Now, in view of what I had learned from reading Srila Prabhupada’s books, nothing seemed more absurd than the idea that the Absolute Truth—who controls the entire universe—could become deluded and forget His divinity. Had God forgotten His divinity just to undergo the pain of birth and death? Could He be fond of suffering? No, the whole idea that the individual soul and God are identical was patently ridiculous.
Actually, the living entity is an infinitesimal particle of spirit. As such, he is never equal to God, the Supreme Spirit. So to equate the living entity with God is nonsense; it’s just a disguised form of atheism. The real reason why someone poses himself as God is so that he won’t have to worship anyone but himself. This is generally what people like, especially in the present degraded age of Kali. People don’t want to serve God; they want to be God. They want to be served, adored, and glorified—like my teacher in that lavish hotel suite.
But the whole idea is absurd. The part can never be equal to the whole, any more than the hand can be equal to the entire body. Nor can we enjoy like the Lord—although we try to, and this is our downfall. Our real enjoyment is to give enjoyment to the Lord, just as the hand’s enjoyment is to give enjoyment to the whole body.
Suppose your hand had a will of its own, and that it tried to directly enjoy your food—instead of placing it in your mouth and letting it go to your stomach. Could the hand enjoy the food that way? No, of course not, and if it persisted it would simply wither away from lack of nourishment. Similarly, people today are withering away from a lack of spiritual pleasure—because instead of giving whatever they have to God, they’re trying to hoard it for themselves.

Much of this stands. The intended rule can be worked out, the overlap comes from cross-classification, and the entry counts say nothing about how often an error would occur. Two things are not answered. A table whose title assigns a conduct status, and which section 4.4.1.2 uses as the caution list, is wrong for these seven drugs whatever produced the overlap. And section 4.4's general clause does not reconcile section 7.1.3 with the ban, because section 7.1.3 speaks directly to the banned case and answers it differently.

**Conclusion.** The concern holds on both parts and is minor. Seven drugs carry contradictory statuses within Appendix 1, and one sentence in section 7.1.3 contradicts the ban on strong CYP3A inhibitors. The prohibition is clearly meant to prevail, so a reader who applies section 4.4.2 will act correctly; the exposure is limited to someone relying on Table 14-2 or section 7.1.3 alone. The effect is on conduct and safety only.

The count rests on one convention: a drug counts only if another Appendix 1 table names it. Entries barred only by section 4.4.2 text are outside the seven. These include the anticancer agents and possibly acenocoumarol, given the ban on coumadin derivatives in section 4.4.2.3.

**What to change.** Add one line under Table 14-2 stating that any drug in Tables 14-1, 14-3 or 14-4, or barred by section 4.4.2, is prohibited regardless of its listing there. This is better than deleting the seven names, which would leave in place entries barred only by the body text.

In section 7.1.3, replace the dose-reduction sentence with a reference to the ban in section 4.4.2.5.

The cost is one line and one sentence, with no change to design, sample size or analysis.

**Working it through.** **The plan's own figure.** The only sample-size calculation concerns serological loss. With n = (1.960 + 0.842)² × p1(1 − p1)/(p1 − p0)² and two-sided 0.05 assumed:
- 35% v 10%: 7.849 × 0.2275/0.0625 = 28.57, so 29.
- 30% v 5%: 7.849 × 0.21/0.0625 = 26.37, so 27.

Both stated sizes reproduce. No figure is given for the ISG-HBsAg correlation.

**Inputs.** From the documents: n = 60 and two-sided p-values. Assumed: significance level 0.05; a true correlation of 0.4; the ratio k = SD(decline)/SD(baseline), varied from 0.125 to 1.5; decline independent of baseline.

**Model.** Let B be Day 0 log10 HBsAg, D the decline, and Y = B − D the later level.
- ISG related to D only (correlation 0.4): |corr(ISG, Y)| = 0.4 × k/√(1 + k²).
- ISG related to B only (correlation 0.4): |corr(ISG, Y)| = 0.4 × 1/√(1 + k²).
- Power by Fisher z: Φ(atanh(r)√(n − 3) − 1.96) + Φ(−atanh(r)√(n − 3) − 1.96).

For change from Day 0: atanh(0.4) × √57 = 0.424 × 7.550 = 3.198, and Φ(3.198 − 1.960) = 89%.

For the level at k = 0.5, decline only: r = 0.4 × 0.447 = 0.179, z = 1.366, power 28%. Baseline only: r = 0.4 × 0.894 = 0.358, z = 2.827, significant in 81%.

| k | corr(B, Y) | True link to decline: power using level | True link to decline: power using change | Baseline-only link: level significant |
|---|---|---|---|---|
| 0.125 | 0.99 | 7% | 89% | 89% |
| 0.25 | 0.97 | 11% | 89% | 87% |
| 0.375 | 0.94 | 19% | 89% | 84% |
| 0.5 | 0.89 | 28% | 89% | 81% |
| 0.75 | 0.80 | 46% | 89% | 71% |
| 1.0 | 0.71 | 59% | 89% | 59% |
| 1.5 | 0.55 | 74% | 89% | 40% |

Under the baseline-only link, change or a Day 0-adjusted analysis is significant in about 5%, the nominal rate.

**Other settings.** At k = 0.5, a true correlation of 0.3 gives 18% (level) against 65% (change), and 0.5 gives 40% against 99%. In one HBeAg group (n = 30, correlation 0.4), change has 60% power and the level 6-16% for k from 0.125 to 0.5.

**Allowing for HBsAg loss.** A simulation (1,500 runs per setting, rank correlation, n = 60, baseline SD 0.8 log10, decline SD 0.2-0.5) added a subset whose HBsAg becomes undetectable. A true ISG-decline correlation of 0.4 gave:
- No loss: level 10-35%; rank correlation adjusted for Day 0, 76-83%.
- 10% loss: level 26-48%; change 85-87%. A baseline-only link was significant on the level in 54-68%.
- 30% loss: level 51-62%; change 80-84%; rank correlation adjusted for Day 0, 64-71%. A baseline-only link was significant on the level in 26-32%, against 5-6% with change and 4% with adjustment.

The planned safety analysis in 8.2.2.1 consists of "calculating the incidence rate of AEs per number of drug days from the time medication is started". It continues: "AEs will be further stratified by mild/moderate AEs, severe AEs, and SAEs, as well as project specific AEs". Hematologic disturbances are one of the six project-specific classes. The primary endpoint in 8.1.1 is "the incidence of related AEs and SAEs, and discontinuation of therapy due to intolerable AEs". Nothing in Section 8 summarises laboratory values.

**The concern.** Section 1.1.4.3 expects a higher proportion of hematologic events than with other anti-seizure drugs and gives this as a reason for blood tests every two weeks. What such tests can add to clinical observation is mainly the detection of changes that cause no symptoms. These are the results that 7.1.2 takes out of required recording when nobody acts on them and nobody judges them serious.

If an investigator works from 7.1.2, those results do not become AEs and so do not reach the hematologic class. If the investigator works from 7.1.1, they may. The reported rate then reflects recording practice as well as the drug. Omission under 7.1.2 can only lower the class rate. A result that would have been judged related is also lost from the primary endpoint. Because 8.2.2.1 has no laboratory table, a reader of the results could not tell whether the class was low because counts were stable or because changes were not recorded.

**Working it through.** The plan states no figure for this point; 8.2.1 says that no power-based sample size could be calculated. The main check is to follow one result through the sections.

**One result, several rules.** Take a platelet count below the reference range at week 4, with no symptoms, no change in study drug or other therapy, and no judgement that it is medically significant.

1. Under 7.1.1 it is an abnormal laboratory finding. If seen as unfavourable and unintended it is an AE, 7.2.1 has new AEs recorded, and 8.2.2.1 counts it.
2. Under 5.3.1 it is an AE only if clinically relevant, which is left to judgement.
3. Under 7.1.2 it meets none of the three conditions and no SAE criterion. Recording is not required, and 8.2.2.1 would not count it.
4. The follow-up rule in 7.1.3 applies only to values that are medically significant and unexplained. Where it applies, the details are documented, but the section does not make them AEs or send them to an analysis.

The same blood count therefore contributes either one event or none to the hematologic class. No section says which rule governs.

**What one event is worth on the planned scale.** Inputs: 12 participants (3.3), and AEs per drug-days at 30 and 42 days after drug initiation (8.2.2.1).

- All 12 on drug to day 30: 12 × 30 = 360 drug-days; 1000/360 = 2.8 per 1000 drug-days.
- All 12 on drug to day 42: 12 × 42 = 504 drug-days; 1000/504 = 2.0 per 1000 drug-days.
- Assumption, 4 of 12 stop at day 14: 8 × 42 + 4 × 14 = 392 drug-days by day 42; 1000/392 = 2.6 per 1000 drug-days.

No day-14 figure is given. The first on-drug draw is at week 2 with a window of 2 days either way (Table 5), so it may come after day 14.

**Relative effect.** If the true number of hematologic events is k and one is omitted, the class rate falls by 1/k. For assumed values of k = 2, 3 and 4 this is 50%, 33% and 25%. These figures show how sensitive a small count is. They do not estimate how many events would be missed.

How different Krishna consciousness is. I am now directly experiencing that the more I serve Krishna through Srila Prabhupada, the more blissful I become. Every day I’m learning more about my personal relationship with Krishna. (That’s what makes the relationship with Him so beautiful’ it’s personal.) I’m reading about Krishna every day, and the more I learn about the way Krishna looks and talks and acts, the more I realize that serving Krishna is infinitely more pleasurable than the best of this world’s pleasures. Everything here is limited and temporary, but our relationship with Krishna is eternal and full of bliss and knowledge.
We have to realize that our relationship with Krishna is the only thing that will last, and that hearing about Him, chanting about Him, remembering Him, serving Him, worshiping Him, offering prayers to Him, carrying out His orders, establishing friendship with Him, and surrendering everything to Him are the only activities that can make our lives full.
Now my goal is to serve Srila Prabhupada purely—realizing that the little drop of gratitude I offer him can never compare with the ocean of mercy he has given me. May I always remember how fortunate he has made me, and more, may I always remember to tell other people about Krishna, so that they may one day become just as fortunate.